Tuesday, 9 October 2007

A Grandfather Clause, Halachah and Minhag in Yemen

I just came across an interesting post on the web:
Where the Halacha is not like Rambam" (See file in the group's File Section, in folder entitled "Customs which are Different")
Although the Yemenite Jews accepted as a whole the halachic rulings of Rambam, especially where Rambam came to contend with other exponents of Jewish law over difficult halachic issues, still, where they found contradictions between their own halachic traditions and those prescribed by Rambam in his Code of Jewish Law, the practices and customs bequeathed unto them by their forefathers were those that were generally upheld by the community- despite their great love and respect for Rambam. This only goes to show that the Jews of Yemen were not devoid of Torah in themselves, before the light of Rambam shone upon them in Yemen. Rambam's epistle to the Yemenites, as also the following selection of thirty-two, so-called, anomalies found amongst them proves this fact beyond any reasonable doubt. By their persistence in their own particular customs, they showed thereby that halacha and religious observance did not begin for them with Rambam.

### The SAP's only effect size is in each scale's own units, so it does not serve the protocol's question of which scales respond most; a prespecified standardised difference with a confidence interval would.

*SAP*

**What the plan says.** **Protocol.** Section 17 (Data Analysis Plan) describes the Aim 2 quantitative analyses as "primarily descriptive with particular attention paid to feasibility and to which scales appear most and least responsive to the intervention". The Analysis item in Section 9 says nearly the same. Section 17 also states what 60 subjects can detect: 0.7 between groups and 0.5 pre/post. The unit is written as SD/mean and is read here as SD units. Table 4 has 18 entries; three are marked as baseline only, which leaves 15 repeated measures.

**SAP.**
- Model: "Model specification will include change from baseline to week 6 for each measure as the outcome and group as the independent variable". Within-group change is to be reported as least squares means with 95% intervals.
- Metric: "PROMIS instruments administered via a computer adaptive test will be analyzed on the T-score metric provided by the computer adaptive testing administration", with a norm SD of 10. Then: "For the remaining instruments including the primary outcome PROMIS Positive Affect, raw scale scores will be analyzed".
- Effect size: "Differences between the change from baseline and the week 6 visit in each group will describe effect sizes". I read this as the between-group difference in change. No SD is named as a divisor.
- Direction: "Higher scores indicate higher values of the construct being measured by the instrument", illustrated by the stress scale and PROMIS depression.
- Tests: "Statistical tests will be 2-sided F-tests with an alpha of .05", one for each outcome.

For more details see

From the above we can clearly make the following observations::
That local custom is not necessarily superseded by canonical text. Au contraire, at least SOME earlier customs remain as a legacy - grandfathered in DESPITE the subsequent canonization of a code such as the Rambam's Mishneh Torah was in Yemen.


1 comment:

Rabbi Richard Wolpoe said...

As such I posit that this is how the Talmud Bavli was adopted in Ashkneaz, that the earlier layuers of Minhag were grandfathered in to show a continuous Oral Tradition had existed before and would NOT be superseded by subsequent authorization of the Talmud as the Supreme Halachic text.
And the role of Tosafot was to provide this substrata of data just as Hagahot Maimoniyyot did for Rambam's Mishneh Tora and the Rema did for Shulchan Aruch